The bill, authored by House Judiciary Committee ChairmanJerry Nadler(D-N.Y.) and titled the Marijuana Opportunity Reinvestment and Expungement (MORE) Act, would remove cannabis from the list of federal controlled substances and eliminate criminal penalties associated with the drug.
It would also impose a federal tax on marijuana sales to fund programs to help communities negatively impacted by the war on drugs.
The measure would further seek establish a process to expunge previous marijuana-related convictions.
“I have long believed that the criminalization of marijuana has been a mistake. The racially disparate enforcement of marijuana laws has only made it worse, with serious consequences, particularly for communities of color,” Nadler said when the House Judiciary Committee advanced the bill last fall.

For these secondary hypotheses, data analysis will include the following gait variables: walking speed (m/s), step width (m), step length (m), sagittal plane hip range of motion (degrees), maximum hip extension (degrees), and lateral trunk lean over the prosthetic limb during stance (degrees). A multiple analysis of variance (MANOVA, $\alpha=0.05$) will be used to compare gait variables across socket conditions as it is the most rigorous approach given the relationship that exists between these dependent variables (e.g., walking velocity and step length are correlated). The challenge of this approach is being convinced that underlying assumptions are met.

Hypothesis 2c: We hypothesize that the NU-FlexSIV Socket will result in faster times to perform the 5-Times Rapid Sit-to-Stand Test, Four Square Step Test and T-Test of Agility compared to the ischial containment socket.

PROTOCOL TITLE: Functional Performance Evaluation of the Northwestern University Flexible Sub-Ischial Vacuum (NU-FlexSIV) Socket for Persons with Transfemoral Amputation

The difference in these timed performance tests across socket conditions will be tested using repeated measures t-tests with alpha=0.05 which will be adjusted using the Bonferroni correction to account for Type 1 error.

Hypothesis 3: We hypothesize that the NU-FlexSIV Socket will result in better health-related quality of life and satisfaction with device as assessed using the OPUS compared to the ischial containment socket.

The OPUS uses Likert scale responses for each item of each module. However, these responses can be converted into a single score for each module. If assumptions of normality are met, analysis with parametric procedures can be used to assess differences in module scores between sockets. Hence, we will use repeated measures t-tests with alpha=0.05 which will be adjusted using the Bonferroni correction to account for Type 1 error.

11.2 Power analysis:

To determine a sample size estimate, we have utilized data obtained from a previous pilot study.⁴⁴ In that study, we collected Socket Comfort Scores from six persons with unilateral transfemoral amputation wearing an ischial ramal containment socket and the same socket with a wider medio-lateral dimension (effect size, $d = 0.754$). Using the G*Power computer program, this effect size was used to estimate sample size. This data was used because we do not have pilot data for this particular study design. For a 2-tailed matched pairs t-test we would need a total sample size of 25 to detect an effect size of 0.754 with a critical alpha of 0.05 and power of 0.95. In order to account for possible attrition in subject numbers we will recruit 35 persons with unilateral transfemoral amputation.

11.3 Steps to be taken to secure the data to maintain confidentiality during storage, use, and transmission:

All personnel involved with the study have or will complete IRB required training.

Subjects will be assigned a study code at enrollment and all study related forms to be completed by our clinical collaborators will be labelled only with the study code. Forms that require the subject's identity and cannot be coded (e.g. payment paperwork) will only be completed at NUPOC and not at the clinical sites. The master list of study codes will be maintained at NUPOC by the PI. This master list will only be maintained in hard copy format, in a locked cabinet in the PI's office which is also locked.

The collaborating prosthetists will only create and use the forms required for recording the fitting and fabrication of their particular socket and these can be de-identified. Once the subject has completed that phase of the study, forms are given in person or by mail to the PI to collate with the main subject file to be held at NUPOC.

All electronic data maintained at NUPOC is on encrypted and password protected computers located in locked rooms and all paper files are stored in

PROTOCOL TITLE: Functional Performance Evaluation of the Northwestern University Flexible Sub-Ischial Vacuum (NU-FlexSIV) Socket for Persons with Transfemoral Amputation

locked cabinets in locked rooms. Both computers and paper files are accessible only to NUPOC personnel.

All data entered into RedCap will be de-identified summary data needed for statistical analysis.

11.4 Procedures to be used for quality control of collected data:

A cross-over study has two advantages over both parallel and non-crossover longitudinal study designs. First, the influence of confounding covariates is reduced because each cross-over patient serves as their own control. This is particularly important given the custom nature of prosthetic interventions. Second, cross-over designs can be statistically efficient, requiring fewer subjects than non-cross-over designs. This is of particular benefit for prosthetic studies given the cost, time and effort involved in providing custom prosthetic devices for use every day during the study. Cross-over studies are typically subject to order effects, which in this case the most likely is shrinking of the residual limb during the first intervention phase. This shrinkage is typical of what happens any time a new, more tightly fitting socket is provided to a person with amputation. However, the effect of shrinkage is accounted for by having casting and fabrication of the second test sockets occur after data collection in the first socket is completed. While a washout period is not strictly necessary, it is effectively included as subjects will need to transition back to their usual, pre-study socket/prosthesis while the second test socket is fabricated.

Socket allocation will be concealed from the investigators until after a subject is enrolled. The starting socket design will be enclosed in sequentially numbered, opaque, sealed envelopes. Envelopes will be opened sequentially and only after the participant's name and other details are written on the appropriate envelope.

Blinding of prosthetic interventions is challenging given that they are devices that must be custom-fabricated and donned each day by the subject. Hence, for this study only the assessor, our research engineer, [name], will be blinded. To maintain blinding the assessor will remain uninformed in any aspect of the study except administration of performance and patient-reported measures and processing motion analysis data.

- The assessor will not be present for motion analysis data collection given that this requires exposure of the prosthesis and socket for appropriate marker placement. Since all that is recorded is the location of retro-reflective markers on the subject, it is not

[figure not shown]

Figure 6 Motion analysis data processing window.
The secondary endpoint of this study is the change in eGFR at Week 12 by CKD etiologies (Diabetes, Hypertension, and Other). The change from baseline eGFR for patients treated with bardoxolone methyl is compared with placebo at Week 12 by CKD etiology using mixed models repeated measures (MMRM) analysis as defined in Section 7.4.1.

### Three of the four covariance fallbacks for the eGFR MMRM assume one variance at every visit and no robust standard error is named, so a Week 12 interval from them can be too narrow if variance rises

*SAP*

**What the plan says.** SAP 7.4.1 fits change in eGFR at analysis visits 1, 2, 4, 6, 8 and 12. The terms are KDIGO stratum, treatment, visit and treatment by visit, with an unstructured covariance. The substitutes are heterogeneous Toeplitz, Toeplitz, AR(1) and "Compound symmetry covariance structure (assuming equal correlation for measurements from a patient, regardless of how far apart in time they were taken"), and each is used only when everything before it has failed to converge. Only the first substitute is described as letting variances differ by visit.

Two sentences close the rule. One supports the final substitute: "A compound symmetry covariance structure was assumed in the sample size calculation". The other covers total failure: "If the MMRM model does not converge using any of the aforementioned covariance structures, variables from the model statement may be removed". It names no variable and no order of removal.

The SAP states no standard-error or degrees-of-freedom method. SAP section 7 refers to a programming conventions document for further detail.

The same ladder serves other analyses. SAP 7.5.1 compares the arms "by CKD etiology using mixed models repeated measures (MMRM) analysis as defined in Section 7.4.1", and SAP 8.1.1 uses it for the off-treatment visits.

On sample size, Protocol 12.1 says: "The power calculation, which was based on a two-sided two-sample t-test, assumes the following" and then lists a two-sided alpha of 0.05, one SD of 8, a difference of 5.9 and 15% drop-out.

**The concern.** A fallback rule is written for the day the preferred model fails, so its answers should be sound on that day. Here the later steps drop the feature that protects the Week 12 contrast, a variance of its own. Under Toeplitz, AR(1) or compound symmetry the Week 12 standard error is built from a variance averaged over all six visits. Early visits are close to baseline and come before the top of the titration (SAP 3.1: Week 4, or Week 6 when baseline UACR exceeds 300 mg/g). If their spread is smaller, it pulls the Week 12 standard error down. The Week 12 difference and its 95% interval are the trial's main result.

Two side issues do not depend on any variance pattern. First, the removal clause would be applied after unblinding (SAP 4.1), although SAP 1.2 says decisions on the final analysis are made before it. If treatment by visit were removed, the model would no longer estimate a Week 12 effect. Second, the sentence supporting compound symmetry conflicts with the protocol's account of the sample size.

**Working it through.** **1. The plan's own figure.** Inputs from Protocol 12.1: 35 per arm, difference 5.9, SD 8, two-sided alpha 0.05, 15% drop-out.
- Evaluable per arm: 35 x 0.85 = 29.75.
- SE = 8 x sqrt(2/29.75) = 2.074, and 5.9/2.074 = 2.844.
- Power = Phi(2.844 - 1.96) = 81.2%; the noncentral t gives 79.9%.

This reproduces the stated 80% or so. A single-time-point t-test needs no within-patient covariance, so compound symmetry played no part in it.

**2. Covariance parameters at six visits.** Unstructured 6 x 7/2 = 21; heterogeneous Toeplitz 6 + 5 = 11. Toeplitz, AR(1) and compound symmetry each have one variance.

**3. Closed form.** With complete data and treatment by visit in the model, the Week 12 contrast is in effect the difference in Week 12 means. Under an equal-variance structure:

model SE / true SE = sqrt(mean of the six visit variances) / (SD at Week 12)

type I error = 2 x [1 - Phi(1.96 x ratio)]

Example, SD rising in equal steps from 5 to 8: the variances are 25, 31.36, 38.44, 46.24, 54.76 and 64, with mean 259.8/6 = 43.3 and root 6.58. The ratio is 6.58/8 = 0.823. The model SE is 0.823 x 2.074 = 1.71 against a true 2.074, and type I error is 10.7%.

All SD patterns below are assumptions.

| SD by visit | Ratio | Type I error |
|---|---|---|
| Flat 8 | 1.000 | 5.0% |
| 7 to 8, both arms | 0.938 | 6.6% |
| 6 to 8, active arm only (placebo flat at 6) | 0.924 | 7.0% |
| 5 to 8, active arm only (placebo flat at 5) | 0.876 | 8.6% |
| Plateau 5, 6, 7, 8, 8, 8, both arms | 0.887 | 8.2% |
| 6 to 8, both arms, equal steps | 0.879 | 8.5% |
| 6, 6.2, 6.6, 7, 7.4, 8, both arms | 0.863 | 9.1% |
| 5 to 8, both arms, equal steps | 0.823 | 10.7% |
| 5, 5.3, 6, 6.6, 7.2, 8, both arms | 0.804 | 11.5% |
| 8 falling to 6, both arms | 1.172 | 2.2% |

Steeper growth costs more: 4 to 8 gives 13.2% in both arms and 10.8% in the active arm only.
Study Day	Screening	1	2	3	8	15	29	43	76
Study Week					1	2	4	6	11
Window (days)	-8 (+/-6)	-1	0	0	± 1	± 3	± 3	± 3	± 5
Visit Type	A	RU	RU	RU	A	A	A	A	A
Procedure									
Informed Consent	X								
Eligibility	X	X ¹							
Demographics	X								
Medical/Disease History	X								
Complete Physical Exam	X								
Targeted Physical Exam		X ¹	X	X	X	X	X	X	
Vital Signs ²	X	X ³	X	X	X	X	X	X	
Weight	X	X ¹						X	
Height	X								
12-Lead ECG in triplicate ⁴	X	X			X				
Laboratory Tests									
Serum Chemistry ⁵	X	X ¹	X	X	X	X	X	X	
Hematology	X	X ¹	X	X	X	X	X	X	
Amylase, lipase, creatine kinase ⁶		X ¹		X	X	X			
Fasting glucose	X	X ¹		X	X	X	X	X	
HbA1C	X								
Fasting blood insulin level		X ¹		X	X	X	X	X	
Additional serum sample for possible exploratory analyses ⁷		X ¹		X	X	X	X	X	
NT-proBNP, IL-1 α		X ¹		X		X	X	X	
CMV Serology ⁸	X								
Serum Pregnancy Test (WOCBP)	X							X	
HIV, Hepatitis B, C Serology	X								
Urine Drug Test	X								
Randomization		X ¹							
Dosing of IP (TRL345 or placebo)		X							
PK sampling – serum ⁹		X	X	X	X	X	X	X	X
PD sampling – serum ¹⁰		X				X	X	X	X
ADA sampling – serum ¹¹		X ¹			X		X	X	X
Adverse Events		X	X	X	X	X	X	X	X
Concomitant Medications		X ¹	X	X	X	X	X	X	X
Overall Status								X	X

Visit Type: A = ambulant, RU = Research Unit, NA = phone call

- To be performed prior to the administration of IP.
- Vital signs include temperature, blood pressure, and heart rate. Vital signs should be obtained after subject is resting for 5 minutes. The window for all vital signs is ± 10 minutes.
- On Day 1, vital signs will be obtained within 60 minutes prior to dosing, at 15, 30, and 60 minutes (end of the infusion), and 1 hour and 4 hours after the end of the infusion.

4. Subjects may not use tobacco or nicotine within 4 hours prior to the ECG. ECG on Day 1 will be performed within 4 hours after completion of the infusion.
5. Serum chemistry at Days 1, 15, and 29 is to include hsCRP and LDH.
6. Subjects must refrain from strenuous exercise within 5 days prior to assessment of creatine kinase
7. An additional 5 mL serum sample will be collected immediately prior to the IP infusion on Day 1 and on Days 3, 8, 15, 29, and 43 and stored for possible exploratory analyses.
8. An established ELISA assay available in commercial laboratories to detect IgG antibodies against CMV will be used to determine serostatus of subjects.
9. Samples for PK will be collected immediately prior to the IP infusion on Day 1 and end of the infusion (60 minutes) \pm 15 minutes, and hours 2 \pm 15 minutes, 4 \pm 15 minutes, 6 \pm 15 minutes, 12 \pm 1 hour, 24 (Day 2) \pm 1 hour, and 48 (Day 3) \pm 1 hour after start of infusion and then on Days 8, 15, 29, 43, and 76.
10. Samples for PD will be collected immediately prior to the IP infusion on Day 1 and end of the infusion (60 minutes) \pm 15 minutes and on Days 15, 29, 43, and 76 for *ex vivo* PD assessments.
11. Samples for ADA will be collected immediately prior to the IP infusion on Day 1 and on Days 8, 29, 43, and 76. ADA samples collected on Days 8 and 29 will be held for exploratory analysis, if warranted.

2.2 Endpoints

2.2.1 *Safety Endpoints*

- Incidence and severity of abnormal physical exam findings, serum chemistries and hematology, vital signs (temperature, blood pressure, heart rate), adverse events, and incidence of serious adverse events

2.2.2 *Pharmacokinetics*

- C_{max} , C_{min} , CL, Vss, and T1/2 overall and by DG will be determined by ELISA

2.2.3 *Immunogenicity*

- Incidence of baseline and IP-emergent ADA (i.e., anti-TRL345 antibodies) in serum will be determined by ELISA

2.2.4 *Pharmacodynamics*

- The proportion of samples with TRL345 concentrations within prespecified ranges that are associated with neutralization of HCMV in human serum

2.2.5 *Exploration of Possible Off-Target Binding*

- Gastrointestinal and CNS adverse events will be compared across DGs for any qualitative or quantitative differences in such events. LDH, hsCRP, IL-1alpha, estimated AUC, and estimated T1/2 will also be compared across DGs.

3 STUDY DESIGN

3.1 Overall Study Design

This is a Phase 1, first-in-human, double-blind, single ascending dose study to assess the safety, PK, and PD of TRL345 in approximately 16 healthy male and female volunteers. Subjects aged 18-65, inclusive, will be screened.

The House passed a version of the legislation in December 2020 largely along party lines. At the time, six centrist Democrats voted against the bill while five Republicans backed it.
The bill didn’t advance in the Senate because it was controlled by Republicans at the time and the vote occurred near the end of that session of Congress.
Some states have already moved to legalize marijuana in some form.